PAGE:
CDSCPCell Directory Service Command Program
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In addition to their beliefs that implementing a CDSCP led to desired outcomes, participants' statements reflected their beliefs in their abilities to do what was necessary to implement a CDSCP.
The participants believed that their ability to best serve students (through the implementation of a CDSCP) was ultimately tied to the acceptance of themselves and the program within the school.
The intervening conditions were those conditions within the school that both deterred and facilitated the implementation of a CDSCP. Participants discussed a relatively equal number of facilitating and deterring conditions.
Deterring conditions included the school's history of not having a CDSCP, lack of administrative support, differing stakeholder visions, obstructive colleagues, multiple demands, and non-CDSCP school counselor duties.
Of note is that the same types of conditions when present in a negative form became facilitating conditions when present in a positive form (e.g., school's history of having a CDSCP, administrative support, shared stakeholder visions, collaborative colleagues, lack of multiple demands, and school counselor duties aligned with CDSCP implementation).
There were three overarching actions employed to carry out the implementation of a CDSCP within the contexts of school counselor self-efficacy and systemic thinking and integration and under the facilitating and deterring conditions within the school.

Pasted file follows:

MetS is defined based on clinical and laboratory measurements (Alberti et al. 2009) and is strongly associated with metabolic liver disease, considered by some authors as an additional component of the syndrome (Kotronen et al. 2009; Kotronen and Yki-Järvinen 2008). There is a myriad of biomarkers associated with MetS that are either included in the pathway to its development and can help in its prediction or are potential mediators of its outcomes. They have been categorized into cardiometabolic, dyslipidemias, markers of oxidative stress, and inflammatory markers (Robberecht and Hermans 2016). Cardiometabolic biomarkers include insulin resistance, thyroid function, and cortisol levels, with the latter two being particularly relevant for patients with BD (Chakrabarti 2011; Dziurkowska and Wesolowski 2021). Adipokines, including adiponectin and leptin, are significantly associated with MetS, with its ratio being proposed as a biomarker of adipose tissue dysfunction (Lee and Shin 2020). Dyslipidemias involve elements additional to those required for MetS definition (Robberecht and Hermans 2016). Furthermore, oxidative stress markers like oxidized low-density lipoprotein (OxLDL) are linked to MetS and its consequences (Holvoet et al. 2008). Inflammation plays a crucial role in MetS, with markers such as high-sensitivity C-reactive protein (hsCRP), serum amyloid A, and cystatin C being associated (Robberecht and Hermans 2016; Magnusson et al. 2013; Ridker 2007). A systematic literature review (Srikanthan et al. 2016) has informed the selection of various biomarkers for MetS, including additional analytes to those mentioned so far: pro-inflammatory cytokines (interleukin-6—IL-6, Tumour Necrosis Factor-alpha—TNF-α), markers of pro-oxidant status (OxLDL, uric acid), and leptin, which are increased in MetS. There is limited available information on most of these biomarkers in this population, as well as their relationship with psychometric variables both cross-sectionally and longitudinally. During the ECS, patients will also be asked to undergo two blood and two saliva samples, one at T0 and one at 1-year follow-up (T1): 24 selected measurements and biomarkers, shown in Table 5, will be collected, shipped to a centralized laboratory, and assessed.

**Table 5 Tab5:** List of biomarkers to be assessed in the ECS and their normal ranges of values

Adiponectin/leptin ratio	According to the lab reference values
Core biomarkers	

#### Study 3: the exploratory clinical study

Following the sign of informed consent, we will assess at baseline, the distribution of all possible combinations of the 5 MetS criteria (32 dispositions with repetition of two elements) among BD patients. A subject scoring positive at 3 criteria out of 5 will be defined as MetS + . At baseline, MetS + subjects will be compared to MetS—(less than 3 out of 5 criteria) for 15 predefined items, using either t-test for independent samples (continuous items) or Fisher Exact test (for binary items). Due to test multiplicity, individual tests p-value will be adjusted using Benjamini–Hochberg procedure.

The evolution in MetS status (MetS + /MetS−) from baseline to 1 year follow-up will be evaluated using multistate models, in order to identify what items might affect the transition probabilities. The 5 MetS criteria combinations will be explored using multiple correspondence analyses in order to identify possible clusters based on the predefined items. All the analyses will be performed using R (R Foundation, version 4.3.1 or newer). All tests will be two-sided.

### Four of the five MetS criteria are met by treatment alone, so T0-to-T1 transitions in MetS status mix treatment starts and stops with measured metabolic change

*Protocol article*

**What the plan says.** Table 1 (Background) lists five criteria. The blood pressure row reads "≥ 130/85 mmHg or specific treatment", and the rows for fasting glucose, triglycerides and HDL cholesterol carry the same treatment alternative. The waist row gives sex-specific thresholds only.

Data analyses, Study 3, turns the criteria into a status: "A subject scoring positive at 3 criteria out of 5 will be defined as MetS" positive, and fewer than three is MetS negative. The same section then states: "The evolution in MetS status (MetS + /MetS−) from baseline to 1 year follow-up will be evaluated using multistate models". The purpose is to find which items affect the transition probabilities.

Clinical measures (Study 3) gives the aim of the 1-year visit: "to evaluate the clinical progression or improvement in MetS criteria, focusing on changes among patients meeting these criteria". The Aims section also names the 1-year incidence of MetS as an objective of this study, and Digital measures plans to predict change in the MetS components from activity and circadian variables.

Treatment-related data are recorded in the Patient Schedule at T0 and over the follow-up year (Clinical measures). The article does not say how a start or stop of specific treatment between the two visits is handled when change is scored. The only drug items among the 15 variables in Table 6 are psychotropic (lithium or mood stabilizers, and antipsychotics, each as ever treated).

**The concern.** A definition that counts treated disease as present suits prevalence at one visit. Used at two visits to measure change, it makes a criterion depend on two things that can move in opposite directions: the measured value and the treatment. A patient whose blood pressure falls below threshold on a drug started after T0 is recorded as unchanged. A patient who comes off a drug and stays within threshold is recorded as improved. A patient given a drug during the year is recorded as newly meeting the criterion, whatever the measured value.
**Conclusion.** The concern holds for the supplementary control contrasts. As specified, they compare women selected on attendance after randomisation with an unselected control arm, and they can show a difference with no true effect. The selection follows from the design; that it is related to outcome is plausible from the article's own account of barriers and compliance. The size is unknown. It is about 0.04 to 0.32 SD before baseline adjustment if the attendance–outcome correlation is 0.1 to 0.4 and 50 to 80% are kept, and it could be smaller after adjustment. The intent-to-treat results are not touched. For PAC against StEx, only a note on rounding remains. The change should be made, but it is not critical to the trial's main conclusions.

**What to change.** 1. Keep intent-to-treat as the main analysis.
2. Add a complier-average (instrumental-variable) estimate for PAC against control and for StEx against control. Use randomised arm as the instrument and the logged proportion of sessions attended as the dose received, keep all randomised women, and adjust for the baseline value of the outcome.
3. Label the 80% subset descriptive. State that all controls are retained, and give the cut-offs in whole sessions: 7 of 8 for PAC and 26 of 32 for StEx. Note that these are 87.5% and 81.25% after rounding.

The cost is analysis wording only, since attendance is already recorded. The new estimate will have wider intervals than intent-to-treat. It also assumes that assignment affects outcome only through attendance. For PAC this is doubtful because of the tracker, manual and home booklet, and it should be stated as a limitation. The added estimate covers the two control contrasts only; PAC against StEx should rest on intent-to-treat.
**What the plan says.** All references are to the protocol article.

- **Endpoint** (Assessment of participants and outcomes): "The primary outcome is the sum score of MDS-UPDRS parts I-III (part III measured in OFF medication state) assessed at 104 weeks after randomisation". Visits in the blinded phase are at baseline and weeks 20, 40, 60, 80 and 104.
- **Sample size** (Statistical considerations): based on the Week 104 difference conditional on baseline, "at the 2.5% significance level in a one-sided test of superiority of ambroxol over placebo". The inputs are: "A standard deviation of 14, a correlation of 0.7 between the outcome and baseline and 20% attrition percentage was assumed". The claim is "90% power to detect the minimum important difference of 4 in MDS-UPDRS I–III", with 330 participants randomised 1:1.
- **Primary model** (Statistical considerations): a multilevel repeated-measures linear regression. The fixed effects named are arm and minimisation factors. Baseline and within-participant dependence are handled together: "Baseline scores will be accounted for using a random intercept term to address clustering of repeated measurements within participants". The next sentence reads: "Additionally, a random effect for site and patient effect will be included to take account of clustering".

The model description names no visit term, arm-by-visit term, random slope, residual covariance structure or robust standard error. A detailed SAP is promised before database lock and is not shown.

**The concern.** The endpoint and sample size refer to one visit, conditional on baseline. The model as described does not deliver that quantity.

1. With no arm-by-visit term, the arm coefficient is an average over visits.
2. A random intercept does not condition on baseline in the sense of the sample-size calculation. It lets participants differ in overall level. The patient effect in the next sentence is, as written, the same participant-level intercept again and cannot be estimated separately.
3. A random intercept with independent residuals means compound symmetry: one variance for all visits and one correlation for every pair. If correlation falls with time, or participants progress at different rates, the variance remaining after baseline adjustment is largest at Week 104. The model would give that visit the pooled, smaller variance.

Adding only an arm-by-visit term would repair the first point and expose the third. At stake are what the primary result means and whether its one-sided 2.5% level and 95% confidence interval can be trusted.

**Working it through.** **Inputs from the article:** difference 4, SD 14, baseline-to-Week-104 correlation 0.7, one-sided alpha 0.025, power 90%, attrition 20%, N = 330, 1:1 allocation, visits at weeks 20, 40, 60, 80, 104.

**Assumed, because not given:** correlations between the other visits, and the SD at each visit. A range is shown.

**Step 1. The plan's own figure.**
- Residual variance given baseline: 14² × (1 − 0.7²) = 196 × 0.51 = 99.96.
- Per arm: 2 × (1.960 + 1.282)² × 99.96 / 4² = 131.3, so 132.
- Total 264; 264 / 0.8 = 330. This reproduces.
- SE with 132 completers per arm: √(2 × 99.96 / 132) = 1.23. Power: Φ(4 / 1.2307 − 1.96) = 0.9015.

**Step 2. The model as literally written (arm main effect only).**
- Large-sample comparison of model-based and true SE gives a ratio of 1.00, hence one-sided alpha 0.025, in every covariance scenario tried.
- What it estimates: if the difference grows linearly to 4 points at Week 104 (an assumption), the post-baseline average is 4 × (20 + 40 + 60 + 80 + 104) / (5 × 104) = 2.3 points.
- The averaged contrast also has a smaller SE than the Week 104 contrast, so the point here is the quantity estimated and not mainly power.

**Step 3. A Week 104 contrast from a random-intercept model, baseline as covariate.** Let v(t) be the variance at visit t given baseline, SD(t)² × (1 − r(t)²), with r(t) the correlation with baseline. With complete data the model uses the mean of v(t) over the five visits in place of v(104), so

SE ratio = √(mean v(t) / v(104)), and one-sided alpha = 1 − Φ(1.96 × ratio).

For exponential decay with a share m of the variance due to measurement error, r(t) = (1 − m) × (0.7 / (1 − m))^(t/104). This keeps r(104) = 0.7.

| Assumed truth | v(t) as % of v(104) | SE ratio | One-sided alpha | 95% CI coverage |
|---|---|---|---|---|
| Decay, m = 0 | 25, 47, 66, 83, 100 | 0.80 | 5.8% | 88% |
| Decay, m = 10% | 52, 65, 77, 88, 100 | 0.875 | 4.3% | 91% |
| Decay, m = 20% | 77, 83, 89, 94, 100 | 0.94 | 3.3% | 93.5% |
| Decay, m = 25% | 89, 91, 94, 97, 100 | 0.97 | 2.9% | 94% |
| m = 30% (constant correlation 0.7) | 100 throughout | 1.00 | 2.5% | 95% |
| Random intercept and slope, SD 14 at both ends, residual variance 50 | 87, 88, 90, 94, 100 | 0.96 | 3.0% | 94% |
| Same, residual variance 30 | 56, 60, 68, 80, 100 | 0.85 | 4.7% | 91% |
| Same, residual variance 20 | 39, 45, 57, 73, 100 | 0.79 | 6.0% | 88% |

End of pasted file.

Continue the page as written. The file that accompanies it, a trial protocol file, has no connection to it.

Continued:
Participants described the "big picture" of their vision of a CDSCP as well as how to implement and manage the "details." Spartan indicated that planning provided a "road map and directional piece." Each participant also discussed the importance of what Bob stated, "You've got to figure out where the priority is." Participants described a process of determining priorities that was setting specific but that included considering the most "visible" activities, activities that reached the largest group of students (i.e., classroom guidance, large-group activities), and those that served the needs of the school as identified by the constituents and through school and intervention data.
An overarching theme reflected in the ongoing process of planning and implementing a CDSCP was, as Bob stated, "a work in progress." He went on to add, "We're headed in the right direction and better than what we were doing 5 years ago."
Although the participants engaged in evaluation to varying degrees, all participants spoke about evaluation of services and their CDSCP. For instance, all participants conducted formal and/or informal needs assessments to determine priorities and plan interventions.
There was a reciprocal nature between the actions utilized to implement a CDSCP. For example, a common practice among participants was the formation of program advisory committees, composed of various school stakeholders (i.e., administrators, teachers, parents, students, community members).
This consequence was reflected in positive terms by both Anna, "We know that CDSCP is the best way to meet the needs of all students in the school," and Spartan, "Now we work with all students in all domains." Additionally, Leigh succinctly stated, "I'd like to make the school a place where all kids can learn and all kids want to learn and that it is a safe place for them."
All participants noted that should all of their actions toward implementation of a CDSCP ultimately fail and therefore they perceived they would not have opportunities to implement plans and processes to serve all students, they would leave that system rather than compromise what they believed to be in the best interest of students.